Graydon Peterson completed his bachelor's degree in music composition at the University of Wisconsin-Eau Claire where he studied classical bass with James Clute, a former bassist with the Minnesota Orchestra. While Graydon was a member of the Down Beat award-winning UWEC Jazz Ensemble I, he performed with such guest jazz artists as Lewis Nash, Ingrid Jensen, Jason Marsalis, Chris Botti, and Christian McBride. Now a resident of Minneapolis, Graydon is one of the area's top-call bassists, performing nightly with a variety of vocalists and small ensembles including Christine Rosholt, Debbie Duncan, Connie Evingson, and the Mary Louise Knutson Trio. A consummate accompanist, he has become a fixture at the annual Twin Cities Hot Summer Jazz Festival.
David Stanoch is fascinated with sound and aural landscapes and has performed with an eclectic array of global talent including Richard Davis, Keb'Mo', Bernard Purdie, Bonnie Raitt, Ben Sidran, Timbuk3, and Butch Vig, among many others. He also studied with drum masters Max Roach, Alan Dawson, Jeff Hamilton, Ignacio Berroa, and Chad Wackerman. David digs a good beat and believes rhythm is healing. He also sees an advantage in the pursuit of hitting things that "don't hit back!" Born and raised in the Twin Cities, David says, paraphrasing Michael Corleone, that no matter how many places he's relocated, "They pull me back in!" A faculty member of the McNally Smith College of Music, David endorses Paiste Cymbals and Vic Firth Drumsticks. A contributing author to MODERN DRUMMER magazine, he released his first method book, MASTERING THE TABLES OF TIME, in 2008, to instant critical acclaim as one of the essential drumming books of our time. David believes fatherhood towers over his other achievements.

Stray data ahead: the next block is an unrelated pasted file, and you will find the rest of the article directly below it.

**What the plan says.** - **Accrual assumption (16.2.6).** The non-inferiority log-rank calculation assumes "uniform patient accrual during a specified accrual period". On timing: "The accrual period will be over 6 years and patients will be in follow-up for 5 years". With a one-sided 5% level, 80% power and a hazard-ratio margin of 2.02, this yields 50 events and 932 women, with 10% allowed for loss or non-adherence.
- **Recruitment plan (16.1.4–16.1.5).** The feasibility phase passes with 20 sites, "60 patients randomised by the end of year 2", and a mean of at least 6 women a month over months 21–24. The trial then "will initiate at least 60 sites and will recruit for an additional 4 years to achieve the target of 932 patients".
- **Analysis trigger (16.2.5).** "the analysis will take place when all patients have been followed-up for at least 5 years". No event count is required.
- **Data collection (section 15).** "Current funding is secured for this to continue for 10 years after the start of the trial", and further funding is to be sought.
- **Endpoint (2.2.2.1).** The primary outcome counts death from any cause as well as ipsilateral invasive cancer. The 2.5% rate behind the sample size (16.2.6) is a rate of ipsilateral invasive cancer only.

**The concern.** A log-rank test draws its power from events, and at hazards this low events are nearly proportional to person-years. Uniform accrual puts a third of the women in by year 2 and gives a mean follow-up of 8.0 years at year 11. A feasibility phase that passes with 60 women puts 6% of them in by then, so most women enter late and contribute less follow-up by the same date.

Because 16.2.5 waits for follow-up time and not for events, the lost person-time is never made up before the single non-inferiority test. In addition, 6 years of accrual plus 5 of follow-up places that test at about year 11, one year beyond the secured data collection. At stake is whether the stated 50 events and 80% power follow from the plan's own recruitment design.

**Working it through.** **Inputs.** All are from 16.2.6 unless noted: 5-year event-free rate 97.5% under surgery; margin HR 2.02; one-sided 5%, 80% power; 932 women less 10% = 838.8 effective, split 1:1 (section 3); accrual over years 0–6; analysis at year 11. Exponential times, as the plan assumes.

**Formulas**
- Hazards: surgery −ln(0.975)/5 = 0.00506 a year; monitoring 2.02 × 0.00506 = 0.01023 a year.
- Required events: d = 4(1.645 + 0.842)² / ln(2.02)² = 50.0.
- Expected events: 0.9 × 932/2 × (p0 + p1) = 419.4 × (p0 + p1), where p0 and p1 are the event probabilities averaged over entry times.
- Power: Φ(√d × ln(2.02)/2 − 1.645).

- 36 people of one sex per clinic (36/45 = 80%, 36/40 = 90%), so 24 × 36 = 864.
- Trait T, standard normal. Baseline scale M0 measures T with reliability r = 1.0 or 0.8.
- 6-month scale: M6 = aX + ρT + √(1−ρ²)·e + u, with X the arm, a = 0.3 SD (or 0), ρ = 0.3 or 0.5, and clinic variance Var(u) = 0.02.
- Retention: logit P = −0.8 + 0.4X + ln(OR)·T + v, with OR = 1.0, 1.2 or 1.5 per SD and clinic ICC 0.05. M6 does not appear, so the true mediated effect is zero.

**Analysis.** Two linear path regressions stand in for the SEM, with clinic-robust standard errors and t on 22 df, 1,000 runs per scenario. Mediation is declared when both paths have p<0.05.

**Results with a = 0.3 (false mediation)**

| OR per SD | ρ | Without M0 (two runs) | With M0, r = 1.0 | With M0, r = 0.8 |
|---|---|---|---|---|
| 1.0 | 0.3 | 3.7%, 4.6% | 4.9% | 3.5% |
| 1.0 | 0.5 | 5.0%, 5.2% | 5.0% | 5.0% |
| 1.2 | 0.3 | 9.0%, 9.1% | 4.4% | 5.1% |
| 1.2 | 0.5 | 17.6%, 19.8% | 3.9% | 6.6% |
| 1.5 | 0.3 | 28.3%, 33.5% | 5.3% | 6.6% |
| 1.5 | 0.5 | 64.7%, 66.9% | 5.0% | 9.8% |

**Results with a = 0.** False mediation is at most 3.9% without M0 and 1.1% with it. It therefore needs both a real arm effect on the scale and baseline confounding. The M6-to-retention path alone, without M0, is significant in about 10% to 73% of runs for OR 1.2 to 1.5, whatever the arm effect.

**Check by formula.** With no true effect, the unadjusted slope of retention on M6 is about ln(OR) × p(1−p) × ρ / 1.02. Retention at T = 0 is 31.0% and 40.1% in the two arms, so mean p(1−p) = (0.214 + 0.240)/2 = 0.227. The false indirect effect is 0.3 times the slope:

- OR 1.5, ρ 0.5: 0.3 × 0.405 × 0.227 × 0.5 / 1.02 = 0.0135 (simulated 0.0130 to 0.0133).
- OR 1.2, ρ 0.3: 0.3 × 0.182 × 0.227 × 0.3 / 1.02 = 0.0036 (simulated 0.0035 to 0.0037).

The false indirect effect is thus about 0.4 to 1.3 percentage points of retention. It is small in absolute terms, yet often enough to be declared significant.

Dan Frankowski is a thinker, novelty-seeker, trumpet player, and composer. He was raised in the Twin Cities, where his high school band (director Dennis Malmberg) and the Greater Twin Cities Youth Symphonies (GTCYS) were early crucibles, with peers like Michael Bland (later drummer for Prince's New Power Generation) and Michael Sutton (violinist in the Minnesota Orchestra). At Oberlin College, he studied jazz playing with Donald Byrd (the trumpeter), Kenny Davis, and Jack Wilkins, and jazz composition with Wendall Logan. At the University of Minnesota, he studied jazz with Ron McCurdy, which included master classes by Slide Hampton, Joshua Redman, Hal Galper, Terrel Stafford, and Wynton Marsalis. He played the solo chair in the pit orchestra of the nationally acclaimed touring production of "A Harlem Nutcracker" by Donald Byrd (the choreographer), music director David Berger. Dan has played with big bands including the Nova Jazz Orchestra, Twin Cities Jazz Orchestra, John Ahern Big Band, and Cedar Avenue Big Band. He plays with Steeling Dan, a 13-piece Steely Dan tribute band and the large version of Terramara, an original pop band. He has played and recorded his compositions in 3 other groups: the Minnesota Postsecondary Jazz Sextet (postbop), the Dynamic Duo (guitar and trumpet), and anton and dan (an experimental horn duo). He lent jazz great Freddie Hubbard his trumpet to play at Quest (no joke). He freelances with many groups, as well as stirring church favorites on Easter, which he calls "trumpeter's full employment day."